Two Tiffin women have turned their friendship into an artistic partnership called Lake Erie Beach Glass. Joy Rose and Kathy Livoti are the featured artists for the 2012 Y-Wives Holiday Extravaganza Saturday at Tiffin YMCA.
About two years ago, Livoti, who has a residence at the lake, had seen another person collecting bits of glass tossed up by the water. He was making them into decorative items and jewelry. Seeing his creations also got Livoti's mind working.
"I walk the beach," Livoti said. "I knew Joy was talented, so I thought she could do this."
PHOTO BY MARYANN KROMER
Joy Rose (left) and Kathy Livoti.
PHOTO BY MARYANN KROMER
This large pendant has a coordinating bracelet.
Rose set up a studio in her basement, fired up her imagination and went to work. In the time the women have been collaborating, Rose has made 714 pendants and hundreds of charms, earrings and other accessories. She keeps an inventory and numbers each piece. Besides weathered glass, she also uses wood, stones, shells and whatever else "looks interesting."
Sometimes, people bring her stones or other objects they collected on vacation to be incorporated into works of art.
"With some pieces that we couldn't use for pendants because they were too small or too big, we branched out
and started doing the wine glass markers, candle jewelry and book markers. Also, I do some suncatchers." Rose said.
She uses non-tarnish wire in silver, gold, copper or bronze finish to hand-wrap the natural materials. The round tops of bottles have ridges Rose accents with wire. Sometimes, the glass fragments have letters molded into the surface.
No special polish or finish is added. The water, sand and stone scrub the wood and glass pieces.
When the pair first started doing shows, customers asked whether they cut their materials or tumbled them to smooth the edges.
"However she finds the glass, we do not do anything to it. The shape it is or whatever, that's what I work with," Rose said.
"If it's too sharp, I throw it back in the lake and say, 'See you in about five years.' ... It's kind of like recycling things people throw off their boats," Livoti said.
Priced from $16-$27, the pendants have been the most popular items. The cost depends on their size, amount of wire and the time invested.
Rose makes the shanks of the pendants big enough to fit over other chains or cords people may have at home.
Blue and black are the most difficult glass colors to find. Sometimes Rose uses glass glue to attach those bits to add contrast. She has an eye for coordinating colors and shapes.
"I pick out the piece of glass I'm going to do, the wire and the beads. Then I just start wrapping. It just depends how it wraps around the piece. I'm never really sure how it's going to turn out," Rose said.
Livoti's drift wood serves as display racks for the jewelry. Rose also transformed some of it into rustic birdhouses with weathered glass jewels. Like the jewelry, each piece is unique.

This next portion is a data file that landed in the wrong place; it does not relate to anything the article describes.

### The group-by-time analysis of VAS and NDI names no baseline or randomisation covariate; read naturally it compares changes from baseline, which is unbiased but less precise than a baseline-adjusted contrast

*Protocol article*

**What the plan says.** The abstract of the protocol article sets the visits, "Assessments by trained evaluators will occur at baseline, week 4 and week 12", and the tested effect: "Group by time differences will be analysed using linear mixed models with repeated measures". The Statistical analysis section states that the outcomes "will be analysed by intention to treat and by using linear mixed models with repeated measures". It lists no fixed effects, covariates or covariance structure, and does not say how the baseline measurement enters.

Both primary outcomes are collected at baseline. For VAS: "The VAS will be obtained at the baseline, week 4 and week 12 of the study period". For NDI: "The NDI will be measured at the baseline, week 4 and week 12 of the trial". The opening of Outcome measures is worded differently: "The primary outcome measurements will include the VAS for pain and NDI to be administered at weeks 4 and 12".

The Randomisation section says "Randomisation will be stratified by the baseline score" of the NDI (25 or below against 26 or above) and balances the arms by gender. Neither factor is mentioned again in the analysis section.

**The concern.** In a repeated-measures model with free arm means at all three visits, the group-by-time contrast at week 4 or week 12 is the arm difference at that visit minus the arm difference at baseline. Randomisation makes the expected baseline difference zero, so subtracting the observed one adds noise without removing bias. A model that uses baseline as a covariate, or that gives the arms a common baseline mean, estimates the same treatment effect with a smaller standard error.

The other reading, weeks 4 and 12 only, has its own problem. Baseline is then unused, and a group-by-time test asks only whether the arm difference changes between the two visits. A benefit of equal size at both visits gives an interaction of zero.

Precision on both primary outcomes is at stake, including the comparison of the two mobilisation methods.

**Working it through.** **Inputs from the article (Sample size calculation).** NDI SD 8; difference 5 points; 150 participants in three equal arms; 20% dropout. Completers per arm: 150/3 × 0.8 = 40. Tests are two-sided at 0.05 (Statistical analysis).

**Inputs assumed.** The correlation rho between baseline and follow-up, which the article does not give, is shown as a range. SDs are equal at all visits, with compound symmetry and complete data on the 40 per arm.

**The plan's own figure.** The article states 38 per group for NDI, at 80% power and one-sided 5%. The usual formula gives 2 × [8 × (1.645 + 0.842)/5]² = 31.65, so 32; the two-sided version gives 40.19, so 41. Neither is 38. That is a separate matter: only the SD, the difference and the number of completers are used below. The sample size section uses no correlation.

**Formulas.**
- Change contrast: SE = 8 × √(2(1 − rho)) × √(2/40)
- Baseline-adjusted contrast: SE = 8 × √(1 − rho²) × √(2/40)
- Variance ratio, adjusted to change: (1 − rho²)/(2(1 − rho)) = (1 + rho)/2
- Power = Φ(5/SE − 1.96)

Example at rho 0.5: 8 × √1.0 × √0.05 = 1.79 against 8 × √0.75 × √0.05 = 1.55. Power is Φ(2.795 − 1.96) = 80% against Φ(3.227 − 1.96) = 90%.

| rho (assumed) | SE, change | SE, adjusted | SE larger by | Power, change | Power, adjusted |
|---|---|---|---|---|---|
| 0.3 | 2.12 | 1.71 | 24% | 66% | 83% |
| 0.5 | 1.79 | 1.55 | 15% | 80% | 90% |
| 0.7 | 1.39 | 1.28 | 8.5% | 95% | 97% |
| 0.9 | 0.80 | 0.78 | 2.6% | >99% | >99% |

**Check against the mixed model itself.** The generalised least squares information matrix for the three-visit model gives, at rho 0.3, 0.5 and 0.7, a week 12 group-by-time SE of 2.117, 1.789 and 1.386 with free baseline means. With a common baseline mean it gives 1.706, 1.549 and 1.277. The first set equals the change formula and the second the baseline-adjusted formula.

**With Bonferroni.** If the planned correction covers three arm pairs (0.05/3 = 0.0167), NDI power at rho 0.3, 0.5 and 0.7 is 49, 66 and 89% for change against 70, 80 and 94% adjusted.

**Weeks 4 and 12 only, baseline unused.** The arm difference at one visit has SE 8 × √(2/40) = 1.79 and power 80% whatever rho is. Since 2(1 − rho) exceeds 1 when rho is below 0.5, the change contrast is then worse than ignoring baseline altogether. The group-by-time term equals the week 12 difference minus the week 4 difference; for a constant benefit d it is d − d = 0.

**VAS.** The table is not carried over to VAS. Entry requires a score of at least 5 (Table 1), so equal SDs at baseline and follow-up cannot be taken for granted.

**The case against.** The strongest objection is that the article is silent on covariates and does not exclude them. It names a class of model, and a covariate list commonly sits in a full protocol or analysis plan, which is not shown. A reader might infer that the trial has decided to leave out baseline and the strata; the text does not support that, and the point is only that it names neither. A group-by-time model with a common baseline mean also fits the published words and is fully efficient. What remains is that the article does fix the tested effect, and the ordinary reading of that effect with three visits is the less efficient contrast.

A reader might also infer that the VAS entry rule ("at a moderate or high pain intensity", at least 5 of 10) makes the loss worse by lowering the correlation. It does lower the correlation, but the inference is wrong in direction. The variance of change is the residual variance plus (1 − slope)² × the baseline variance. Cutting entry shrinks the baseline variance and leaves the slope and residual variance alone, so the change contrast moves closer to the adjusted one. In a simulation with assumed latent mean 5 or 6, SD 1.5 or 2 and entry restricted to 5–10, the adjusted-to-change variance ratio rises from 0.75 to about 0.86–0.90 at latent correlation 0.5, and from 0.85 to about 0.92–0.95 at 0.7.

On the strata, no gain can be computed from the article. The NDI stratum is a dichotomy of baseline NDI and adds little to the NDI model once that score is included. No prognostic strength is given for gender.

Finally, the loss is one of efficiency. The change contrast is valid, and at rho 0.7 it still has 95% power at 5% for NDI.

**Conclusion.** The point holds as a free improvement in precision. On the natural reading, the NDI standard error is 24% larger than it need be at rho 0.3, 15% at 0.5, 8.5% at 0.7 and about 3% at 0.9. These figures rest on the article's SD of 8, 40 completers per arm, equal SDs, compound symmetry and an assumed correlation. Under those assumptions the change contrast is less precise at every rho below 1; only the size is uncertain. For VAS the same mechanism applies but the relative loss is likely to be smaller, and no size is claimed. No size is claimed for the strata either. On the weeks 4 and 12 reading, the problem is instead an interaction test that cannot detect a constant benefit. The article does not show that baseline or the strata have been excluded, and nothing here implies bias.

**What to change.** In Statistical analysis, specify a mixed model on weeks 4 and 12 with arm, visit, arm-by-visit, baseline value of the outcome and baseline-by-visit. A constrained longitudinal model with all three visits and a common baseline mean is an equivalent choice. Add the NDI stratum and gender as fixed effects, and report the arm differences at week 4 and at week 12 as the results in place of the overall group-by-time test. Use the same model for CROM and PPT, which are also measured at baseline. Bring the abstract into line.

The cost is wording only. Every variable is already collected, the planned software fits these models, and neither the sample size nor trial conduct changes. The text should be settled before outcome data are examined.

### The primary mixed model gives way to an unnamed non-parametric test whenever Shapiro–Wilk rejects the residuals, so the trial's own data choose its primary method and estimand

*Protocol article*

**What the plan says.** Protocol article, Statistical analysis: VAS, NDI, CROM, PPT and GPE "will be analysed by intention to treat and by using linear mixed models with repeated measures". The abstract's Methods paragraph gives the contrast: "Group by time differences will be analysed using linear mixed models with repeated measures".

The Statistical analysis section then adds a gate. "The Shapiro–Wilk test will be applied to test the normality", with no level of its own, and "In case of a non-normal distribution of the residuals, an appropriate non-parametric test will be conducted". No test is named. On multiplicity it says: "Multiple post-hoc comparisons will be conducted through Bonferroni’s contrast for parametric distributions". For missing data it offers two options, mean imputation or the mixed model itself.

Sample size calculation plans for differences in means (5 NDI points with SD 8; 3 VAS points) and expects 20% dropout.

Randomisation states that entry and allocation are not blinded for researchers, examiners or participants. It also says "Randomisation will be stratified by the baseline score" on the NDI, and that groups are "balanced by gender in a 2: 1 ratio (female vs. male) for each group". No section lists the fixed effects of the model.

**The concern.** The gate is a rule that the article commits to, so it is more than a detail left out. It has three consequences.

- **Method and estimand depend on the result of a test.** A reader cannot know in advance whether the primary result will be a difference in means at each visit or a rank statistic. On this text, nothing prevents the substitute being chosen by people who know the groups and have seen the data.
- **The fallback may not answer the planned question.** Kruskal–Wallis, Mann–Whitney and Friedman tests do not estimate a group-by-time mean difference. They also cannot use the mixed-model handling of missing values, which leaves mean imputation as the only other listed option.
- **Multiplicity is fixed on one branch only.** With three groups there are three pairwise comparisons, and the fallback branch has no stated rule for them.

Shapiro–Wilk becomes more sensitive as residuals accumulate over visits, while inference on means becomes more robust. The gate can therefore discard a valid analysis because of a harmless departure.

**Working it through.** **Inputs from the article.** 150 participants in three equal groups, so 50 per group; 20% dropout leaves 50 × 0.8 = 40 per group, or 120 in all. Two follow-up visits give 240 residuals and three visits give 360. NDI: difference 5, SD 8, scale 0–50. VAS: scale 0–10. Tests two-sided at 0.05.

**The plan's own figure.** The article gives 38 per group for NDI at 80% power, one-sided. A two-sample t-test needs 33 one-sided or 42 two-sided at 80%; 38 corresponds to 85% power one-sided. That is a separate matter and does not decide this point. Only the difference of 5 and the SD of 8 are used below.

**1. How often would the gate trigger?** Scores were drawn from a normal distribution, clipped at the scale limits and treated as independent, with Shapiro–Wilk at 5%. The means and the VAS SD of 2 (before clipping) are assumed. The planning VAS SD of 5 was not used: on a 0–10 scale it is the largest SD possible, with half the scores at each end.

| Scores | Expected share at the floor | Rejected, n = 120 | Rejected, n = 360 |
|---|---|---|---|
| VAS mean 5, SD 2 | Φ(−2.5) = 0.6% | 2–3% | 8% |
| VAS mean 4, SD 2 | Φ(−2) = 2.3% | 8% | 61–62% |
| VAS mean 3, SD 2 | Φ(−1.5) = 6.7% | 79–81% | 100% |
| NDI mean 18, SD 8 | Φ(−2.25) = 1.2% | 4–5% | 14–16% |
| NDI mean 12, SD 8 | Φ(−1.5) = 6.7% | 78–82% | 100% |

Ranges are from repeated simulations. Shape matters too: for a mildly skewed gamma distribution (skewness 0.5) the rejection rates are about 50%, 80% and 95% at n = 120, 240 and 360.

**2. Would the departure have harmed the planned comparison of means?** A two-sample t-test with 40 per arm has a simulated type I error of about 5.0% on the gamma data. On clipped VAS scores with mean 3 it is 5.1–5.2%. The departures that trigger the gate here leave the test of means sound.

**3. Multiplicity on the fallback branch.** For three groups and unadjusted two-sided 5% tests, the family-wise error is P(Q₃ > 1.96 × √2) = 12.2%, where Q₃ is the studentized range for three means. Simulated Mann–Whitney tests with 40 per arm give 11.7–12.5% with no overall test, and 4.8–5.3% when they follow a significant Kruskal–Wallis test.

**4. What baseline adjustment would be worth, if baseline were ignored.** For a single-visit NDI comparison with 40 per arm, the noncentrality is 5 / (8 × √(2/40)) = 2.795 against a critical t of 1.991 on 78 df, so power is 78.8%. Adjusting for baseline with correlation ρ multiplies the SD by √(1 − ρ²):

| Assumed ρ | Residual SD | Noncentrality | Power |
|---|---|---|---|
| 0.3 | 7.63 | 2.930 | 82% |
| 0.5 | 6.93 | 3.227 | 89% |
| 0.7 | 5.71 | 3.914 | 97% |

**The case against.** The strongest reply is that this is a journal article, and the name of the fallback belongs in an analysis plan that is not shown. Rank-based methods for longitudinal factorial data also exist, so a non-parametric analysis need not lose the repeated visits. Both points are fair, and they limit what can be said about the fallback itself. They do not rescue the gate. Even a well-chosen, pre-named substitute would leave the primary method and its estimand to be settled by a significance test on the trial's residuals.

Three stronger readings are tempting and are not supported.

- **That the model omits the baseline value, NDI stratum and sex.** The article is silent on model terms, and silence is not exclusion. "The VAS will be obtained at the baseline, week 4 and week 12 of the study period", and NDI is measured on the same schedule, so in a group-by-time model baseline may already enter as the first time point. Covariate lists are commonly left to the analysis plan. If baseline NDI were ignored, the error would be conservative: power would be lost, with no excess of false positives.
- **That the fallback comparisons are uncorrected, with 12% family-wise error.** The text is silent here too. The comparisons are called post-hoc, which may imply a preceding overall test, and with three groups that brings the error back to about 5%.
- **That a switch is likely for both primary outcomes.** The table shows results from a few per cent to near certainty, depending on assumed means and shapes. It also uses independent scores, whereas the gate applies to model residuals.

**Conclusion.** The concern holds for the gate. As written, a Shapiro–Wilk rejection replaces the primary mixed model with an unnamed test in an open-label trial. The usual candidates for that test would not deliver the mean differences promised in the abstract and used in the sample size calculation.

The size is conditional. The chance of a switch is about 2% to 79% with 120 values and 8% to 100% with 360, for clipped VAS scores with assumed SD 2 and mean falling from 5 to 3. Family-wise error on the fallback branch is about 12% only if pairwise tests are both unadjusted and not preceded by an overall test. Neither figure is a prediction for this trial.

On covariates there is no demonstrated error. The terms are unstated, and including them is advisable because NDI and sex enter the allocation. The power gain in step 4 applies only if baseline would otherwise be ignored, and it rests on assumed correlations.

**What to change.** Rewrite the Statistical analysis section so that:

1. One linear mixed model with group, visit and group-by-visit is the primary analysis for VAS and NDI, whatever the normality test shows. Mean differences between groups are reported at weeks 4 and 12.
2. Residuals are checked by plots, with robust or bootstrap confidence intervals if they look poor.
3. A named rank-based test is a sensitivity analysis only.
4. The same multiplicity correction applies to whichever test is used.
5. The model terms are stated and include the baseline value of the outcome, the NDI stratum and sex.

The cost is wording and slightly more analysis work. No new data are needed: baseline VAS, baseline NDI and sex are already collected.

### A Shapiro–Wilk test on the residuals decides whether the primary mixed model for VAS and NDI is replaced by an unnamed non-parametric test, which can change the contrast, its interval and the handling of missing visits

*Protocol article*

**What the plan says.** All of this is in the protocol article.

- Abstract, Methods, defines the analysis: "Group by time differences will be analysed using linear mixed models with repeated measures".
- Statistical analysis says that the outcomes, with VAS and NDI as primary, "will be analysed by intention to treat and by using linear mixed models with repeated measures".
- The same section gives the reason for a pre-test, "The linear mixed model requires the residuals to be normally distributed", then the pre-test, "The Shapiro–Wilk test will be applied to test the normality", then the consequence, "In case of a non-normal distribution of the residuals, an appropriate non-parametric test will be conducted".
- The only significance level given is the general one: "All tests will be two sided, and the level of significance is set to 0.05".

The pair tries to keep the prices reasonable yet competitive.
"We tell our customers, no two pieces are alike. No one will ever have one identical to it because of the shapes and the way the designs are," Livoti said.
Rose said she has not taken any specific training to make her glass into art. She has tried a variety of wire to get what works best. The wire is ordered online, but she likes to select the beads in person to get the right sizes and colors.
She buys cording and cuts the leather or other material to the length the customer wants or pairs the pendants with chains or neck wires.
"I try to do some sets with a bracelet and pendant that sort of match, because people want that." Rose said. "We do have some earrings. The earrings are really difficult because it involves finding two pieces of glass that are close enough to be used together."
The pieces need to be a similar size, shape and color and then be wrapped to come out nearly the same. The wearer also can wear them with other jewelry done in the same wire color.
Sometimes, the artists want to keep their creations for their own collections. Rose said she prefers more gold, while Livoti favors silver.
"We don't fight over them," Livoti joked.
Signatures of Seneca County carries samples of Lake Erie Beach Glass for sale, and the women participated in the School of Opportunity craft sale last month. Their booth at Tiffin Art Guild's Masterpiece in the Making won an award during the 2011 show in Tiffin.
A member of TAG, Rose recently retired after 20 years as an educational aide for Tiffin City Schools. Livoti
is a teacher's aide at the Opportunity Center.
Livoti has been known to comb the beach for materials at all times of the year.
"I've climbed on rocks; I've slid down banks," Livoti said.
"She enjoys walking the beach and finding all the pieces, and I enjoy sitting and wrapping. It's fun to pick out the different pieces and imagine what it might look like," Rose said.